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American Shipper

L.A. port commissioners grill PierPass chief

L.A. port commissioners grill PierPass chief

   Port of Los Angeles Harbor commissioners questioned the head of an industry-created off-hours gate program May 15, raising concerns about overcharging in the $125 million-a-year program.

   Bruce Wargo, president of the PierPass non-profit that runs that OffPeak program, appeared before the commission to report on the status of the three-year-old program that collects a daytime $50-per-TEU fee to pay for keeping terminal gates open on nights and weekends.

   Wargo reported that the program collected $125.5 million in 2007. More than 92 percent of the program's revenue, or $116 million, went to terminals to compensate them for keeping off-hour gates open. The remaining $9.5 million, or nearly 8 percent of total revenues, went to the administration of the program.

   While Wargo did not give specific terminal financial breakouts, he said labor represented 89 percent of the costs to keep the gates open during off-hours.

   Commissioners, however, interrupted Wargo's financial presentation with questions about where the collected fees go and how they are spent.

   'We need to see some numbers to justify the $50 or else we need to consult with our attorneys and find out what authority we do have,' said S. David Freeman, the commission president.

   Freeman and three of the other four board members repeatedly pushed Wargo on how much of the collected money was being passed on to each terminal.

   'What we don't understand is,' said Commissioner Douglas Krause, 'is PierPass covering (terminal) costs or is it part of making profits' for the terminals?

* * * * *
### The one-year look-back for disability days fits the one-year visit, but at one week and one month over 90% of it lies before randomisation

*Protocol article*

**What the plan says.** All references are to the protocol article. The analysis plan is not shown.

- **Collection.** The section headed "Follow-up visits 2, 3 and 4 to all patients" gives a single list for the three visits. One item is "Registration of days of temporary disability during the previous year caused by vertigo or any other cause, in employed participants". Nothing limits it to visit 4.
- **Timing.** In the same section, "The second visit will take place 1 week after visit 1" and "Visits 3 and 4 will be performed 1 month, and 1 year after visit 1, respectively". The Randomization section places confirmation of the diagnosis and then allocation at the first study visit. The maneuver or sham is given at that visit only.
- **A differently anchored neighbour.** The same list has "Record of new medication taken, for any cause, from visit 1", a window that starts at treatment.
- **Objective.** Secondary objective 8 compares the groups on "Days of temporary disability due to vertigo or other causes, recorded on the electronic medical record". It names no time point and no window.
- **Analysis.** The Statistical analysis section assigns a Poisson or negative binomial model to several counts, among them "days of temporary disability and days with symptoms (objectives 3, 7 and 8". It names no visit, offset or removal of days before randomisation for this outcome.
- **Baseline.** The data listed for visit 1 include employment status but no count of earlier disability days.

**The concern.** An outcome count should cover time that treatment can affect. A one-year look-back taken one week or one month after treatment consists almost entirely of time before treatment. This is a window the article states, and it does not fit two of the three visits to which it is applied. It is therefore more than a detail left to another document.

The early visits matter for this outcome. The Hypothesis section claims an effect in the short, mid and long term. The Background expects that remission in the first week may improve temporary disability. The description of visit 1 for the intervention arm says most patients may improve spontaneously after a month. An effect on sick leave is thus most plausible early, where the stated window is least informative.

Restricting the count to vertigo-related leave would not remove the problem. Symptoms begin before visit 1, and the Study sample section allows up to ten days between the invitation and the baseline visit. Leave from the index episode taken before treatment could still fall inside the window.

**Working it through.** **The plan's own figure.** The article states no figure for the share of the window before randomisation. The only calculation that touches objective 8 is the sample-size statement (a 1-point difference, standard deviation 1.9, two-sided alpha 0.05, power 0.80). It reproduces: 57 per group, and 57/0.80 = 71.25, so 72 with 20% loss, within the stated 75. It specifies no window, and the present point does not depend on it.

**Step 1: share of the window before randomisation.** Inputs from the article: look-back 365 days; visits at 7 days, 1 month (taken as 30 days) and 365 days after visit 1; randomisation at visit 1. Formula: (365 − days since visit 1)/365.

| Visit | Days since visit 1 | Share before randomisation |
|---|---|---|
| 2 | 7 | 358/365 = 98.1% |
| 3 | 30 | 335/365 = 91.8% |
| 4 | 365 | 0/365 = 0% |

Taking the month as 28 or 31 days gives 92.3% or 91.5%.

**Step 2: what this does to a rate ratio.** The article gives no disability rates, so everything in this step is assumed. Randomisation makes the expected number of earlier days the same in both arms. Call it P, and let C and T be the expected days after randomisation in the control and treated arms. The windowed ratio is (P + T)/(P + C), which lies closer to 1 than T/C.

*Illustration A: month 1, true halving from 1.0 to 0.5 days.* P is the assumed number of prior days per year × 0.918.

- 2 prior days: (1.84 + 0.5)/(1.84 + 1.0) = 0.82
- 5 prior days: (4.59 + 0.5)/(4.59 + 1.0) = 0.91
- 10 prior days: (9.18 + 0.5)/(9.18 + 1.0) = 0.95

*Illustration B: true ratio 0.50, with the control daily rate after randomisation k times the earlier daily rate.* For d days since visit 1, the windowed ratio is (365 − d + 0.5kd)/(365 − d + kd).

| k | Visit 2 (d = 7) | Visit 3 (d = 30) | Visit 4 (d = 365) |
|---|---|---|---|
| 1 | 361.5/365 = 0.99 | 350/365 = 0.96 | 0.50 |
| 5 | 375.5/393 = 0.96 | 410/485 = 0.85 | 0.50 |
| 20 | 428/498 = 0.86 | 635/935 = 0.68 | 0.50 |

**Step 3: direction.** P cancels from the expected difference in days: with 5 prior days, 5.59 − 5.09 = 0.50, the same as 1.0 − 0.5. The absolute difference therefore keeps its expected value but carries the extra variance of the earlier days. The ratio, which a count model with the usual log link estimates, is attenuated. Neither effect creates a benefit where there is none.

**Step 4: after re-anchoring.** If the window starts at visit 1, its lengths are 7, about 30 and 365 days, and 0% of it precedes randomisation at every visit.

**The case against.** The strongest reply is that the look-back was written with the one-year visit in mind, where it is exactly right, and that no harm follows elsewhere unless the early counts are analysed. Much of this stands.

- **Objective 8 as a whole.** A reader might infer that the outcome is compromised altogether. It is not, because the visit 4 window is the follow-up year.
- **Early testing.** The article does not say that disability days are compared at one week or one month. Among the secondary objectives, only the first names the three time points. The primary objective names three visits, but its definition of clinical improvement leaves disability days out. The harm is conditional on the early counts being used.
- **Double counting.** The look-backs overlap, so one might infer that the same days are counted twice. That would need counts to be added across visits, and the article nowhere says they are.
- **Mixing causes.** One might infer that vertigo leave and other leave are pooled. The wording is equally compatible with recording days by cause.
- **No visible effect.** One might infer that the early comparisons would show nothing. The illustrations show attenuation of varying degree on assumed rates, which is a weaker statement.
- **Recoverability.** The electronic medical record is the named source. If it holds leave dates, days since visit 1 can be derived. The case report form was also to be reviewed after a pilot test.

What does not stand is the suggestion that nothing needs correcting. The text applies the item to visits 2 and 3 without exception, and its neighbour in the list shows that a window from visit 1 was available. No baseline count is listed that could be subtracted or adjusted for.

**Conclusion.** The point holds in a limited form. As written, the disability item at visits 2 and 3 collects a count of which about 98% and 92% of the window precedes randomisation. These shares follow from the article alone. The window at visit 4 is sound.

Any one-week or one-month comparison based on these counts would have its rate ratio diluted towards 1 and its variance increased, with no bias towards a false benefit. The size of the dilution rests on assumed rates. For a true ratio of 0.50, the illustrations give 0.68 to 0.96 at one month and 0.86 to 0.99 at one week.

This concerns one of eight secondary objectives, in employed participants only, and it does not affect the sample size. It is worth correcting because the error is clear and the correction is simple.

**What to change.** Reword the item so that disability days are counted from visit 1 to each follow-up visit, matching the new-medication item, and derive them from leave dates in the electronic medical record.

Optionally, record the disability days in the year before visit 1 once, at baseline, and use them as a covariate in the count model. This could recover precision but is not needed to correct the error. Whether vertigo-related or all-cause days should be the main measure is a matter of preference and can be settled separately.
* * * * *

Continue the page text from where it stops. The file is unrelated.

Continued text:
Expenses in the program, said Wargo, continue to exceed revenues, but fee increases for daytime moves from $40-per-TEU when the program started in 2005 to $50 per TEU today have helped bring the program's accounts closer to break even.

   Wargo also added that perhaps in the future, the fee might go down.

   'I guarantee it may go down,' interjected Freeman.

   The commissioners also asked pointedly why the port board, and the board of the neighboring port of Long Beach, have not been provided the full financial accounts of the program.

   'We cannot sit here without some justification for a $50 container fee being maintained in the future,' Freeman said.

   Wargo said he would need the approval of the participating terminal operators to release some of the information.

   PierPass was born in 2004 as an industry response to threatened state legislation aiming to reduce heavy daytime truck congestion on port-area highways. Long Beach and Los Angeles terminal operators put up $15 million to start the program. Eight months of software and hardware development allowed the program to launch in mid-2005 with four extra nighttime gates being open and an extra weekend gate. According to Wargo, the program has recorded more than 8 million off-hour moves and nighttime gates in the program are now recording 12,000 to 15,000 moves per night, a 44 percent increase over volumes at the start of the program.

   Wargo was scheduled to give a presentation to the Long Beach port commission Monday.

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